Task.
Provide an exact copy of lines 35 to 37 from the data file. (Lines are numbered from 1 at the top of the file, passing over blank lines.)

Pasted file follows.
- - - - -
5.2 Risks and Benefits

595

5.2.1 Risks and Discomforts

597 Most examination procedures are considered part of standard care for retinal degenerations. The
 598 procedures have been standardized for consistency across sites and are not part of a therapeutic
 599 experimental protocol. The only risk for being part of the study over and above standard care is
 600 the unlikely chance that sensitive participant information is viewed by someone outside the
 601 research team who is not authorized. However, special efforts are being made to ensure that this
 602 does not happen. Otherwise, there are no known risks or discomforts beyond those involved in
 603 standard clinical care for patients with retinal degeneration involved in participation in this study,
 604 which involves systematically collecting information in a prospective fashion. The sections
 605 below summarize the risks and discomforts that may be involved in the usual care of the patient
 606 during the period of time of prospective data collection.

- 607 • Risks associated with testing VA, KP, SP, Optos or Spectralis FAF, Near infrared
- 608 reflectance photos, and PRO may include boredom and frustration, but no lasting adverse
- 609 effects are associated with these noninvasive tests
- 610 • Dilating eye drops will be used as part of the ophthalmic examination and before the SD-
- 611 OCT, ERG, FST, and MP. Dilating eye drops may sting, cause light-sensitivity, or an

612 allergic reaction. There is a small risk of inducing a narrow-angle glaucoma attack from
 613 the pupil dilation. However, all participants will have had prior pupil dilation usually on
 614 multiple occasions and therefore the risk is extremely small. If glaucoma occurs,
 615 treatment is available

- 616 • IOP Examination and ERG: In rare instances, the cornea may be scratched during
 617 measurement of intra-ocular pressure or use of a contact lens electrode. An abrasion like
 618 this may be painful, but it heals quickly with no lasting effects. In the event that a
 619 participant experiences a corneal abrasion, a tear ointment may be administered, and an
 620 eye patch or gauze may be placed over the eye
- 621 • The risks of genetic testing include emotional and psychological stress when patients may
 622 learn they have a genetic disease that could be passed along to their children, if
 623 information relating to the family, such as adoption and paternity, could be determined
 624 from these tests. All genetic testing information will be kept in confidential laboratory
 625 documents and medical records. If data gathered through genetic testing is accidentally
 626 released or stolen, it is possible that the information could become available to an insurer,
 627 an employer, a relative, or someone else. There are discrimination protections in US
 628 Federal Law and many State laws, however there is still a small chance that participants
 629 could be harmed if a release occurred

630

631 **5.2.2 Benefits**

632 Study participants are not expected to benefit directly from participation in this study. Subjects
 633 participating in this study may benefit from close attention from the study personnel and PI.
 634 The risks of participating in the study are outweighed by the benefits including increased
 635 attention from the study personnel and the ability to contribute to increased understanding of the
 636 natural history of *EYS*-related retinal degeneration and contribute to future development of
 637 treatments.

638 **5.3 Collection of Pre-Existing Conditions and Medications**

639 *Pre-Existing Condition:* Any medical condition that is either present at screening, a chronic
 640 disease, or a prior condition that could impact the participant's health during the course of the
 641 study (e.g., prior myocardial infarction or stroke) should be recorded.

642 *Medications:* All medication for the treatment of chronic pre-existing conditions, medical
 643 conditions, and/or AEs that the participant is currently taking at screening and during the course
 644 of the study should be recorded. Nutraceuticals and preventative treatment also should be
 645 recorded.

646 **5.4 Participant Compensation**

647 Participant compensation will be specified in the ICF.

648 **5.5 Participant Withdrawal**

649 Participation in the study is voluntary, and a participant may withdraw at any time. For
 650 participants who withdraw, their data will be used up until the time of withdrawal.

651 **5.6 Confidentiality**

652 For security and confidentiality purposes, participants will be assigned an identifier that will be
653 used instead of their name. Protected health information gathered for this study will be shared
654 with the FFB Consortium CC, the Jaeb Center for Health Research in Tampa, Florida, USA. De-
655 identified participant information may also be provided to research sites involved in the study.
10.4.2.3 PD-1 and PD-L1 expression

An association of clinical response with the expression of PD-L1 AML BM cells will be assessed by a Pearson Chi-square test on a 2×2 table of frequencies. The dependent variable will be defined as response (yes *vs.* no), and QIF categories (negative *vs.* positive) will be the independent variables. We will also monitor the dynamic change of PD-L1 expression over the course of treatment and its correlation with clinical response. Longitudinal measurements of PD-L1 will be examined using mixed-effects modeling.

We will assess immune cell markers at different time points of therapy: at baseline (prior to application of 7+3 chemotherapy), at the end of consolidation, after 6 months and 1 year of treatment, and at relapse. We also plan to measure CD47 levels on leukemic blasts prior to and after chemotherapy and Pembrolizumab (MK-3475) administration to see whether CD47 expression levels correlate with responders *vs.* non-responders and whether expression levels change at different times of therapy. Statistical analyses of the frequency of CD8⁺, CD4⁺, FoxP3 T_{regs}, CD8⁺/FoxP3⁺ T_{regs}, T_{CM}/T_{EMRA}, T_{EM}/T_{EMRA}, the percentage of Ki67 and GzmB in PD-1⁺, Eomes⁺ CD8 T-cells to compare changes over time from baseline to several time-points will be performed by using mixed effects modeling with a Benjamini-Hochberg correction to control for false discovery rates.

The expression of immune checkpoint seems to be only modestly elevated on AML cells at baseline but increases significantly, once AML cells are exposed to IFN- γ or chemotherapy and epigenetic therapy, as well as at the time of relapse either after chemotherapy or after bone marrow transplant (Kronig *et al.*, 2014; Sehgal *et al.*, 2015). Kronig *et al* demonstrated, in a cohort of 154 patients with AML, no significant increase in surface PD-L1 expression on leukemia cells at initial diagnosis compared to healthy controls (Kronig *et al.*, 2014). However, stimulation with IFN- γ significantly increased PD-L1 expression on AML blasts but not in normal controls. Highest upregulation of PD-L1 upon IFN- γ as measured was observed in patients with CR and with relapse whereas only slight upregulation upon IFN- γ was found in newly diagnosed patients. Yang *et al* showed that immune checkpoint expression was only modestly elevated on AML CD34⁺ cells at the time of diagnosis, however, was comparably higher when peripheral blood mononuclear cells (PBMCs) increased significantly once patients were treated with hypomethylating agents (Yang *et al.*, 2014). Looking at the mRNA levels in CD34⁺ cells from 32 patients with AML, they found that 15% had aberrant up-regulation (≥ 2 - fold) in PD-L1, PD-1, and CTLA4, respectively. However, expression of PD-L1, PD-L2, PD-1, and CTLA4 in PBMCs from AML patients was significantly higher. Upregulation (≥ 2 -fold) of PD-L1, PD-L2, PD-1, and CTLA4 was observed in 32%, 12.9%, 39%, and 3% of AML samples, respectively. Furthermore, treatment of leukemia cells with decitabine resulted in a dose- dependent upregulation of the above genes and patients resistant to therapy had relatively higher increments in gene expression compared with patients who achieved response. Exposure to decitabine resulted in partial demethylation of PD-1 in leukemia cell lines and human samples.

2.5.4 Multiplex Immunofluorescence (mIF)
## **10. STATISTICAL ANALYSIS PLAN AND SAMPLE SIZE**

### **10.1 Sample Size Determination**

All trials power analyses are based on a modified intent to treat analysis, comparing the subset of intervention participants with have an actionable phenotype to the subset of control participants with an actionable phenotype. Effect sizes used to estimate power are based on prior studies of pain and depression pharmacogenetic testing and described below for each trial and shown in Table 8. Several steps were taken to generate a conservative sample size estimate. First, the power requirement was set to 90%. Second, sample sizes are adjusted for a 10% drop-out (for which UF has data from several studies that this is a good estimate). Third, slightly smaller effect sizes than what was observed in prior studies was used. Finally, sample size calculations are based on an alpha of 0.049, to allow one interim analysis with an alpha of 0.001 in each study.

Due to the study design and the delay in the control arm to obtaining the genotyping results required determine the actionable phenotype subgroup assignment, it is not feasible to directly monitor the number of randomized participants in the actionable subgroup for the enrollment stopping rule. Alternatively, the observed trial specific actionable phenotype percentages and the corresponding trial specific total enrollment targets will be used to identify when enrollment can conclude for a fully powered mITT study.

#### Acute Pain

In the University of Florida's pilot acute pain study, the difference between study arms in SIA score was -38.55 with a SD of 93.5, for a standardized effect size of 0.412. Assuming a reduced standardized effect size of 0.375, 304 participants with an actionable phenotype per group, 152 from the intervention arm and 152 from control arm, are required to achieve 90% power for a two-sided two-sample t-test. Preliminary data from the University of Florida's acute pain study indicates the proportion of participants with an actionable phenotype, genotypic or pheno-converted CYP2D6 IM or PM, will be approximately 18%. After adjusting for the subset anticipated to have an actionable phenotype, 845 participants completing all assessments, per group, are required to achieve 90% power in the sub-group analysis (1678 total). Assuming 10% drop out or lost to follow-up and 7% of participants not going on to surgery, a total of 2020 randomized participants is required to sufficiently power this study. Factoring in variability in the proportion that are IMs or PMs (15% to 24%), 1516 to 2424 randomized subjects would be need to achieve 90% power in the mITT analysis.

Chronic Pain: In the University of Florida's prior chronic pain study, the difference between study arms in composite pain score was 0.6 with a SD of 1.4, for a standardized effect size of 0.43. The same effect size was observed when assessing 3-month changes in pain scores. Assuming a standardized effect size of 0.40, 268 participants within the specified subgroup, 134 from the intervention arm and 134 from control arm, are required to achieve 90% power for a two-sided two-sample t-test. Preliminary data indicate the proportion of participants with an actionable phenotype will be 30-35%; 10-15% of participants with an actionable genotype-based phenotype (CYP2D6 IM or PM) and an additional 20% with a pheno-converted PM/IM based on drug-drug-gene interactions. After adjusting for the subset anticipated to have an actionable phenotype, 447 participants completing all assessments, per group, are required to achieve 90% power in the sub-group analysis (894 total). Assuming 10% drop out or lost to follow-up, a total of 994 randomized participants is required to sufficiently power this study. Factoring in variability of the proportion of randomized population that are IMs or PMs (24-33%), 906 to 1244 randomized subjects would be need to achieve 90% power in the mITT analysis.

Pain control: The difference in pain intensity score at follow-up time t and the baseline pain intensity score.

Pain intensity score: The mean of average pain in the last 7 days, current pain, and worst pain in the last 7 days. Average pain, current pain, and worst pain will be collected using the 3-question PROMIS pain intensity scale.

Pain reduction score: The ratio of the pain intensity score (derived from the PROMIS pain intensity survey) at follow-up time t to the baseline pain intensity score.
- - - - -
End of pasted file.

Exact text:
 628 Federal Law and many State laws, however there is still a small chance that participants
 629 could be harmed if a release occurred

630